Today, big cosmetics companies say the doses of poison in their products are small enough to be harmless. Yeah, maybe if you use them once a year. I guess they never get out and see that their products are being used and combined with other products every day. A little toxic dose under your arms, a little more on your hair, on your lips. And workers in nail and hair salons get dosed all day long.

    So the industry is used to doing things this way. And they can, because even now that scientists have linked the chemicals they’re using to all sorts of problems, there are no laws to get rid of them. You’re thinking, “Really? Come on. Nobody’s making sure that the stuff we smear all over our bodies is safe?” Nope. The FDA doesn’t even assess the safety of personal care products or their ingredients. Since 1938, they’ve banned just eight out of over 12,000 ingredients used in cosmetics. They don’t even require that all of the ingredients be listed on the label.

AMY GOODMAN: That excerpt from Annie Leonard’s new video The Story of Cosmetics, available in full at

Well, the new bill introduced by Congresswoman Schakowsky aims to close many of the current loopholes. But the cosmetic industry’s own trade group also announced last week it, too, is interested in having a formal process for the FDA to review the safety of ingredients. In a statement released last week, Lezlee Westine, the president and CEO of the Personal Care Products Council, said, quote, “For decades, the industry has had an impeccable safety record under the existing requirements implemented by FDA under the Federal Food, Drug, and Cosmetic Act. Our products remain among the safest in the marketplace. Nonetheless, we believe it is time to develop a more contemporary approach that includes a greater federal regulatory role.”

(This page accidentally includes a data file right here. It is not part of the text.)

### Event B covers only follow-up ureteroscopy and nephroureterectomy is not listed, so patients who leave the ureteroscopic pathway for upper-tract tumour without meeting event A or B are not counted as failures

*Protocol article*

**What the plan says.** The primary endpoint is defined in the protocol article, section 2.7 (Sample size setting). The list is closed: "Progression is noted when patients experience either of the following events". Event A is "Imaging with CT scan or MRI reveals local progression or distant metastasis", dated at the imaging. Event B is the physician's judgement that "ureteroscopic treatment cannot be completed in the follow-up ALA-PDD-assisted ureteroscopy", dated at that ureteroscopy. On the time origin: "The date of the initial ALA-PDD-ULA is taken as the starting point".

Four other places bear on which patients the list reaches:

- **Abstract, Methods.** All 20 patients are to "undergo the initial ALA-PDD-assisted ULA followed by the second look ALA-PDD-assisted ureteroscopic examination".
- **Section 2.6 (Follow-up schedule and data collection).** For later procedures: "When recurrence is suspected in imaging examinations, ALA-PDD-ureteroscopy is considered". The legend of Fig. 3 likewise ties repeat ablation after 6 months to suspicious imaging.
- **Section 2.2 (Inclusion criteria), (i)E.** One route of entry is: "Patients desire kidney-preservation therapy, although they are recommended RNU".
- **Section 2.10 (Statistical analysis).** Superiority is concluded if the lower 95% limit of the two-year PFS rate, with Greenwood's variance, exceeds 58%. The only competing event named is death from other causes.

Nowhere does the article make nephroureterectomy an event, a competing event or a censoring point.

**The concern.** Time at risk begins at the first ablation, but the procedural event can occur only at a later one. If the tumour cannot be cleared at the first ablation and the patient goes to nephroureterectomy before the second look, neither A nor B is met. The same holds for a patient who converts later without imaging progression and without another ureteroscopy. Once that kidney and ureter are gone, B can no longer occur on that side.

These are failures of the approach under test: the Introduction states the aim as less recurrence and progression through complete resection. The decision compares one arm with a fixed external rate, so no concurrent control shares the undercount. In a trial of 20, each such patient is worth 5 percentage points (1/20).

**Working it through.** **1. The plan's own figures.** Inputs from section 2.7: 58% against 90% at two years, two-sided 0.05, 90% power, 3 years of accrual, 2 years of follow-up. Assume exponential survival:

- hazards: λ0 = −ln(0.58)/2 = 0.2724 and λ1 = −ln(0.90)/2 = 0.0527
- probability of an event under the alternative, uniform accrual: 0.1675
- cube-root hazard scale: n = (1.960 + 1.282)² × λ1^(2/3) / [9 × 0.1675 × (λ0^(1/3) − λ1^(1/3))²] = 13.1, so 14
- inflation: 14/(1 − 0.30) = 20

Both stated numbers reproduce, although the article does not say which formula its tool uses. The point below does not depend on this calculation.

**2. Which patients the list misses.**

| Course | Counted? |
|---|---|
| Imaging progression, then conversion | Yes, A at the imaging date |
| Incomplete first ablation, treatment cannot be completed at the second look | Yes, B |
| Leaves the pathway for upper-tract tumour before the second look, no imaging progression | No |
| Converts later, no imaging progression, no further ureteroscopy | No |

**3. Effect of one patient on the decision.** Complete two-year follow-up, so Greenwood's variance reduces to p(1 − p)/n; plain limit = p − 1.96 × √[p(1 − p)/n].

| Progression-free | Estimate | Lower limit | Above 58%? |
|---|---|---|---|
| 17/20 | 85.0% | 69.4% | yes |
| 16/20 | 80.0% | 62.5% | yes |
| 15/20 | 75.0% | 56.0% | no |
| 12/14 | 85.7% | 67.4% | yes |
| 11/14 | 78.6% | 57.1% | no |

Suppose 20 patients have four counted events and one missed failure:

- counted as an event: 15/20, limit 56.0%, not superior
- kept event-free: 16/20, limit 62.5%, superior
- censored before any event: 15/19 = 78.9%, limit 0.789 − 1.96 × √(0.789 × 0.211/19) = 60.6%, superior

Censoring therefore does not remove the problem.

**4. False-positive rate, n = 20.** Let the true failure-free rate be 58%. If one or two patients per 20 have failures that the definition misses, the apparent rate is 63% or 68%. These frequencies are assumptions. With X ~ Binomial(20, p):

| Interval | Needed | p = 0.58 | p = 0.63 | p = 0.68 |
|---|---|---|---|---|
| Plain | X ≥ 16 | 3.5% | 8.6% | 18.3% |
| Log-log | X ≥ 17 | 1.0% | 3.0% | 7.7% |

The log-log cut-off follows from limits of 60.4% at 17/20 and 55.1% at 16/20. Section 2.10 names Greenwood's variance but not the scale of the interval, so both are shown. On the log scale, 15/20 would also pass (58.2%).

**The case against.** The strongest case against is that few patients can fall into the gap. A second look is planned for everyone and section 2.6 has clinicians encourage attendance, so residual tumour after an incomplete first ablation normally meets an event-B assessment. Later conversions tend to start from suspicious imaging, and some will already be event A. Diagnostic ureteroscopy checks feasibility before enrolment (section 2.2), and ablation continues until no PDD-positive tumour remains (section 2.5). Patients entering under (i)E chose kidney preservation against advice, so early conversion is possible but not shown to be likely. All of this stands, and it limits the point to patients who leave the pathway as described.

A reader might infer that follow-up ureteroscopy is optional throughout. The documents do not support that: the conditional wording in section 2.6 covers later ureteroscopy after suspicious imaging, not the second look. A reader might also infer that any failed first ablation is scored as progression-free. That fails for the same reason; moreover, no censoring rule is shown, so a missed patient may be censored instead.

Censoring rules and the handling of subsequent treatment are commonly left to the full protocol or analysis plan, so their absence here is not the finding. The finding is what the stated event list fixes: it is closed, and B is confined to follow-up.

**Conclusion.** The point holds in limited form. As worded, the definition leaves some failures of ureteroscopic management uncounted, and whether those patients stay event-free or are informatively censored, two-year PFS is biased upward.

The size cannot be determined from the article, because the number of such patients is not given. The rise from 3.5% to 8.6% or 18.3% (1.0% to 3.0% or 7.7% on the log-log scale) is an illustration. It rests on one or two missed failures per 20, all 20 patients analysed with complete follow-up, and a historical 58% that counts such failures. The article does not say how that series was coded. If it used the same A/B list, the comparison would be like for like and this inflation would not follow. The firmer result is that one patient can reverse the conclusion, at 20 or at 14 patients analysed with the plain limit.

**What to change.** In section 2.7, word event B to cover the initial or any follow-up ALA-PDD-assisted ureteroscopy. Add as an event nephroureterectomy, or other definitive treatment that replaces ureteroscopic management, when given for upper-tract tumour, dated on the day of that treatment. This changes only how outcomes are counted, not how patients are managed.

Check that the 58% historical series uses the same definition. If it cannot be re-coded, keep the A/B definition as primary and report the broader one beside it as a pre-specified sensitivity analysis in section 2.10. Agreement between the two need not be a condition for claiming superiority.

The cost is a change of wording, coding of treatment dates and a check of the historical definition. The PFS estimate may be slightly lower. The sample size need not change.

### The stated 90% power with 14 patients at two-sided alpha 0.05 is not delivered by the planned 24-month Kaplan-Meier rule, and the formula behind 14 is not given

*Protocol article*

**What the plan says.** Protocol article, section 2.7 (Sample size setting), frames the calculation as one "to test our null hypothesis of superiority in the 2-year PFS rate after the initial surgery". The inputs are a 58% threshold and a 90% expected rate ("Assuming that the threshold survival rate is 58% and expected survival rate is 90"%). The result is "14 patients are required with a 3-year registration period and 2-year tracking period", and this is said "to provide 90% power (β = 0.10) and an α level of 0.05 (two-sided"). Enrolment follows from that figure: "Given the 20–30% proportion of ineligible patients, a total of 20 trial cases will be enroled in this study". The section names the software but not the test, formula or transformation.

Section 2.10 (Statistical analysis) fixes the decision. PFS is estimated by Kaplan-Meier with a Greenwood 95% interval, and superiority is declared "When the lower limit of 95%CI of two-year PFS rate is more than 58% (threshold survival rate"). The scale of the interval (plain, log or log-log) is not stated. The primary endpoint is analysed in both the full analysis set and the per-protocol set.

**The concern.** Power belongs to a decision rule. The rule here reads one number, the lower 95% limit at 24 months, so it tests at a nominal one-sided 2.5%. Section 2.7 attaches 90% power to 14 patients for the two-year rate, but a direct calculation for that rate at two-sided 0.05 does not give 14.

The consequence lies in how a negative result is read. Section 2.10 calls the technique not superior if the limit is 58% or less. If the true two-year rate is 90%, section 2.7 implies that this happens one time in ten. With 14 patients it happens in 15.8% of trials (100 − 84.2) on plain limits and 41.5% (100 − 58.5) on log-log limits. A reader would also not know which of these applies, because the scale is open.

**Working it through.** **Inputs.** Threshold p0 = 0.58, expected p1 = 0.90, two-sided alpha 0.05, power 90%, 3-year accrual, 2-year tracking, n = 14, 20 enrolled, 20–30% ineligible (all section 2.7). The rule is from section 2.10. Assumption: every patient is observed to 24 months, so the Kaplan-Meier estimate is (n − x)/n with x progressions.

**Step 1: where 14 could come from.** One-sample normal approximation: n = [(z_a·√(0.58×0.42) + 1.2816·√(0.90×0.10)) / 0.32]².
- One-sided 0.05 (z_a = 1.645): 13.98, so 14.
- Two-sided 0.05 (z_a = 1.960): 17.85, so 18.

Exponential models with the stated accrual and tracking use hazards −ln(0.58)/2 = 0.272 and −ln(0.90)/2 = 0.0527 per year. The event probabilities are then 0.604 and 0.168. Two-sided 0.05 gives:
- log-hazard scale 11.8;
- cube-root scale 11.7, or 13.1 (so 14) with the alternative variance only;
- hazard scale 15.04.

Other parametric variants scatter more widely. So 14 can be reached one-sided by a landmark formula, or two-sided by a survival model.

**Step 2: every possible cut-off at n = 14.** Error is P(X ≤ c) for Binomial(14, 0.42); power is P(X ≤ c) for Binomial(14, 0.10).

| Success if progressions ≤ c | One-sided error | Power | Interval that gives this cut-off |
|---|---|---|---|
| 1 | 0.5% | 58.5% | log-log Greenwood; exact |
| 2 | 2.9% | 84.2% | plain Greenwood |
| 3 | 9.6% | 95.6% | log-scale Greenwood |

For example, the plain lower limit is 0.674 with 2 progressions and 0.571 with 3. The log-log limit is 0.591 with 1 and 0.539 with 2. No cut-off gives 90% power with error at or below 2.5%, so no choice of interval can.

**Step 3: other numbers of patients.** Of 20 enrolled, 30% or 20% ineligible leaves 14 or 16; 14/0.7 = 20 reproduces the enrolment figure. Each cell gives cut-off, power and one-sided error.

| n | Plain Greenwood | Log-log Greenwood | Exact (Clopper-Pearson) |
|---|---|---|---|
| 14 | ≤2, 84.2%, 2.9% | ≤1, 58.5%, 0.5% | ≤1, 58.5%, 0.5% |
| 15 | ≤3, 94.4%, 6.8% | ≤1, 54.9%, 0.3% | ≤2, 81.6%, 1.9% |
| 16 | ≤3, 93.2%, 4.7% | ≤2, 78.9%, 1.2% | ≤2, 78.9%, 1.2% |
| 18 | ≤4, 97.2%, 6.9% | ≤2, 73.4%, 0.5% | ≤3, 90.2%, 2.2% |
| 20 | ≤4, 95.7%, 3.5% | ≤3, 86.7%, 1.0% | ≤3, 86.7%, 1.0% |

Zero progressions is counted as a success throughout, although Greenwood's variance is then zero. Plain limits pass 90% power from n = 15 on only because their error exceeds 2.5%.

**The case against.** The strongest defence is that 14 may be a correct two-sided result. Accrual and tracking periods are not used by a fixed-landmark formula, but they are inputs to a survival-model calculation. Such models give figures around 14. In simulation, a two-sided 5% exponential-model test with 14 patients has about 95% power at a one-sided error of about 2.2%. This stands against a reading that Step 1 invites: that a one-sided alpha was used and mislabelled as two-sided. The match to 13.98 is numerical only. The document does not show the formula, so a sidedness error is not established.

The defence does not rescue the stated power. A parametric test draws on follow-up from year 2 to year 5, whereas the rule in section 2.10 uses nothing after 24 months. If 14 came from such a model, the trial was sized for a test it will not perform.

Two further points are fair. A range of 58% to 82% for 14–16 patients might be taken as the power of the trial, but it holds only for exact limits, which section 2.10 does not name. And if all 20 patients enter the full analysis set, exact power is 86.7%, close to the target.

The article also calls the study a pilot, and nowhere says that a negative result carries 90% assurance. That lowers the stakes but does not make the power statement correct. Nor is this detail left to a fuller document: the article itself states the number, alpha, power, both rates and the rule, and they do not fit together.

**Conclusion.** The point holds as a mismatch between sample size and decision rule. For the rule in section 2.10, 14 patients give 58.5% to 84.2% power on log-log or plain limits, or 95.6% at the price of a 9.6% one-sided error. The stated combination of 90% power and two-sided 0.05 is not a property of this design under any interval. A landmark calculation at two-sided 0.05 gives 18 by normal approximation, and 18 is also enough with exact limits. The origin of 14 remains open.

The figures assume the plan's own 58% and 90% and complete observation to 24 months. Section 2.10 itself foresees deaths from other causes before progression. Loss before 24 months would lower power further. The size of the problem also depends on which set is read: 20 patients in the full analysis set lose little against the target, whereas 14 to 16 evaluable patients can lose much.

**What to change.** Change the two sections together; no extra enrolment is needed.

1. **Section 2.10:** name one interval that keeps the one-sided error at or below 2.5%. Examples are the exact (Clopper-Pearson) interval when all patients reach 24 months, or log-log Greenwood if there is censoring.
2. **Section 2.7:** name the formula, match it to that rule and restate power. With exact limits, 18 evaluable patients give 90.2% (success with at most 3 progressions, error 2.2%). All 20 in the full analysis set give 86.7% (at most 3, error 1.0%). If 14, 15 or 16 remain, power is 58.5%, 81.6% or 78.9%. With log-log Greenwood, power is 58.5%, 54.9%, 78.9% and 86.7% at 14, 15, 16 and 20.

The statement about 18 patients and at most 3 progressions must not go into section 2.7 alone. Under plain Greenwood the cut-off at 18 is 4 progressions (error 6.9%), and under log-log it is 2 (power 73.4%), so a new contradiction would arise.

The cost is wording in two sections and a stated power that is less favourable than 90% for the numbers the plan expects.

Well, for more on the toxic chemicals in beauty products and the need for effective legislation and oversight of the cosmetics industry, we’re joined by two guests. Joining us from the University of California, Berkeley, studio is Stacy Malkan. She’s co-founder of Campaign for Safe Cosmetics and author of Not Just a Pretty Face: The Ugly Side of the Beauty Industry. And we’re joined from Washington, DC, by John Bailey. He’s the chief scientist at the Personal Care Products Council. He formerly worked at the FDA for thirty years.